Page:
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A World of Energy – 2016 edition : the main highlights for energy industries

2016 was a year of transition. This is one of the observations made by ENGIE in the 2016 edition of “A World of Energy”. A transition towards lower-carbon energy, but also towards new ways of producing and consuming, as ratified in particular by international agreements and national regulations.

“A World of Energy” details changes that occurred in the energy universe in 2015 and 2016 – including the battle against climate change, new technologies and efforts by governments to produce cleaner energy – and highlights transformations underway in the global energy arena.

>> A World of Energy – 2016 Edition

Increasing producing of renewables in a world where growth is slowing

 The first observation with regard to 2016 is that a slowdown in economic growth has impacted worldwide demand for energy.

With world powers such as China losing momentum and emerging markets struggling, energy demand has seen a global slump.

In fact, the majority of the major consuming regions have reported reduced consumption: Brazil, Russia, Japan, the United States. Only the European Union and India have experienced positive growth.

The consequence has been overproduction, which has impacted prices, causing a sharp fall in fossil energy prices to levels close to breakeven for many producers, particular shale oil and coal producers in the United States.

Since the end of 2015, fossil energy prices have fallen to their lowest level for ten years.

In spite of the decline in prices and weak global economic growth, renewable sources of electricity are still continuing to make sustained progress. They constitute one half of global additional net capacity in 2015, and as much as 90% of the additional capacity in the European electricity mix. The spectacular fall in production costs of wind and solar energy explains this change and the new records being achieved for the installation of renewable capacities around the world.

Changes in energy consumption

The key factors in changes in energy consumption in 2015 and 2016 are a slowdown in demand for fossil energies and the development of renewable energies:

  • Oil has suffered a substantial price fall, which has triggered a rise in worldwide consumption, with a 2% rise in 2015, in a context of production that remains extremely sustained.
  • Coal continues to decline. In early 2016 it fell to its lowest price since 2003 against a background of doubts over industrial investments in this energy that emits high levels of greenhouse gases.
  • Natural gas has also been affected by the sluggish global economic climate. Consumption rose only by 1% in 2015 and 2016, resulting in lower prices.
  • Worldwide demand for electricity has seen a slowdown in growth since 2015: the average annual increase has been 3% since 2000 but was only 0.5% in 2015. At the same time there has been a sharp fall in high-carbon energies in the global electricity mix (the share of coal has fallen to 39%, while that of gas remains at 23%). Renewable energies continue to make ground in the global electricity mix, accounting for 23% (including 16% for hydroelectricity).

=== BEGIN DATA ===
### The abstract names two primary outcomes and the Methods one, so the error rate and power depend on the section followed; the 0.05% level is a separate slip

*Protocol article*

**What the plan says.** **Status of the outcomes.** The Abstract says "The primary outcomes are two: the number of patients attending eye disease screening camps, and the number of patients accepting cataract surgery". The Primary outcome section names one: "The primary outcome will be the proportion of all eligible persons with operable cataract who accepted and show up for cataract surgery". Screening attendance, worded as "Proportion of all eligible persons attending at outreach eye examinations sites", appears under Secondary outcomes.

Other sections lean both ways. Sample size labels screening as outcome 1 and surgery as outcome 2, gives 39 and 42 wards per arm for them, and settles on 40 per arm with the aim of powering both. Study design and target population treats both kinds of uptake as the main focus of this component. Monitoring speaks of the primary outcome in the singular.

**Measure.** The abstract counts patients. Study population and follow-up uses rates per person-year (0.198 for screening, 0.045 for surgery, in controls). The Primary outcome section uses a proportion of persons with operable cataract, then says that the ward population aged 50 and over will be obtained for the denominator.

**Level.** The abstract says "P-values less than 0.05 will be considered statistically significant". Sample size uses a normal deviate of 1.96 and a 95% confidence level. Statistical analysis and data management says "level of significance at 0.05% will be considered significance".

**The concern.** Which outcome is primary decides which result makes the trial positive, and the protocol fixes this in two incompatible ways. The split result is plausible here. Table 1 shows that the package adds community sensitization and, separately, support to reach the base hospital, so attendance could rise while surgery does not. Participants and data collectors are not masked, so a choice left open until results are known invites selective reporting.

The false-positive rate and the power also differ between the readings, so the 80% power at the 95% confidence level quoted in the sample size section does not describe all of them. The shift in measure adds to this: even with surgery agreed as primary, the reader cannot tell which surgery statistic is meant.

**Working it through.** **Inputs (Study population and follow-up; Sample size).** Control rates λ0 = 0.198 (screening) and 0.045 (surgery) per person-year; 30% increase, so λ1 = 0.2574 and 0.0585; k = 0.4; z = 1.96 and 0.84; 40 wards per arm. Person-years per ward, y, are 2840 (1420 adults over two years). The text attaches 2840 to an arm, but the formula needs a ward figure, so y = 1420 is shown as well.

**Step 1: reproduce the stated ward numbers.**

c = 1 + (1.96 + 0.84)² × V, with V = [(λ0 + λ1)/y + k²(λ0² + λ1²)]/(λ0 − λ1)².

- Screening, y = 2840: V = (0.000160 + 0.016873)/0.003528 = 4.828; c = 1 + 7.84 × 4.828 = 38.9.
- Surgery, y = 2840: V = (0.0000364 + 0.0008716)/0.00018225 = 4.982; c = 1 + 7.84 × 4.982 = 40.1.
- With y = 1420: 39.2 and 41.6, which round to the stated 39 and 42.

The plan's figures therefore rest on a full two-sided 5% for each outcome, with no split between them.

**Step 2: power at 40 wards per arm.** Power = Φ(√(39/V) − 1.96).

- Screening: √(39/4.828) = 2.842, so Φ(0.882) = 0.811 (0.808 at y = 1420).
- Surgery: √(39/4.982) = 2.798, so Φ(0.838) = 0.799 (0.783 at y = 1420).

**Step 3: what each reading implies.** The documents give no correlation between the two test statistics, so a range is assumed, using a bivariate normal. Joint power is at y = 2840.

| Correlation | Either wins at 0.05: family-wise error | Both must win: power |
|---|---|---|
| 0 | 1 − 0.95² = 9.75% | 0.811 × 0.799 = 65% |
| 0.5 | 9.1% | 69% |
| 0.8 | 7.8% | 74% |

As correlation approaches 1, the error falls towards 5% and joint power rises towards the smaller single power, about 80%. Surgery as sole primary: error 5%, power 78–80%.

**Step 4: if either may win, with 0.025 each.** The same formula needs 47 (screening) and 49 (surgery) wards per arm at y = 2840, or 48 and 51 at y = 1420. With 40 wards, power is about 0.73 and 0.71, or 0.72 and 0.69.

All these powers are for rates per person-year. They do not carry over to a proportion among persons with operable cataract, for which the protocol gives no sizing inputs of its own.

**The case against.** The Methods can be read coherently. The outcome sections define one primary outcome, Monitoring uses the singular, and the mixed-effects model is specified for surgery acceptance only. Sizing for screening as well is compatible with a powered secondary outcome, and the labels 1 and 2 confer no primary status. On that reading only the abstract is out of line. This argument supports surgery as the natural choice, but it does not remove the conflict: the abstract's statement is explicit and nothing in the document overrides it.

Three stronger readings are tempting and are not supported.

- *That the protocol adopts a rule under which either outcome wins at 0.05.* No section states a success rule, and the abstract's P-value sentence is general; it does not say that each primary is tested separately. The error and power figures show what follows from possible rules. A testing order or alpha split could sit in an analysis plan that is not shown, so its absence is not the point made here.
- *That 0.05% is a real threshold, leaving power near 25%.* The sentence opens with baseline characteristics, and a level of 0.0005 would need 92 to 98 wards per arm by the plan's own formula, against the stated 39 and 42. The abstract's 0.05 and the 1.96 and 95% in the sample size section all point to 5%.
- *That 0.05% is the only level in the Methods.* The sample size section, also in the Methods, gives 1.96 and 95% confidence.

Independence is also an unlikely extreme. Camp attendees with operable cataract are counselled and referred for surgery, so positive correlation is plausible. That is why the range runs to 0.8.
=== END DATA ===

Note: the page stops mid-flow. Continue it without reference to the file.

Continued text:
• Finally, CO2 emissions have begun to decline: after 2014 and 2015, 2016 is the third successive year to have seen a halt, not to say a fall, following continuous growth since 1990.

2016: a year of strong environmental commitments

2016, like 2015, was marked by strong international environmental commitments. The Paris Agreement on the climate (COP21), ratified in November 2016, brought together every country on the planet to achieve a common environmental objective. The increased number of carbon markets around the world, along with efforts made by civil society to develop a more local and digital energy model, made it possible to reduce CO2 levels for the first time in 2015 and probably in 2016.

Alongside this trend, production costs for renewables (chiefly wind and solar energy) have seen a remarkable fall, as a result of which they could compete with thermal projects in certain cases. Investments primarily concern hydroelectricity and solar and wind power. They maintained their rapid rate of growth in spite of lower prices for fossil energies and pressure on budgets.

Focus on France: targets remain distant despite encouraging progress

In France, the first phases of new legislation on the energy transition came into effect in 2016. It consists of concrete measures with forecasts for future years, which should result in reinforcing the share of renewables in the energy mix.

The headline targets of the new law include the following:

  • A 40% reduction in greenhouse gas emissions by 2030 by comparison with 1990 levels
  • A fourfold increase in the price of a tonne of coal by 2030
  • A 20% cut in final energy consumption by 2030 by comparison with 2012
  • A 30% reduction in the consumption of fossil energies by 2030 by comparison with 2012
  • An increase in the share of renewables in final consumption to 23% by 2020 and to 32% by 2030 (as against 14% in 2015)

These targets call for still greater efforts: production of electricity from renewable sources fell 3.9% in 2015, owing to a 13% decline in hydroelectricity and in spite of increases in the photovoltaic and solar sectors of 23% each. The biogas sector has also made steady progress in France over the last ten years (a rise of 29% in 2015).

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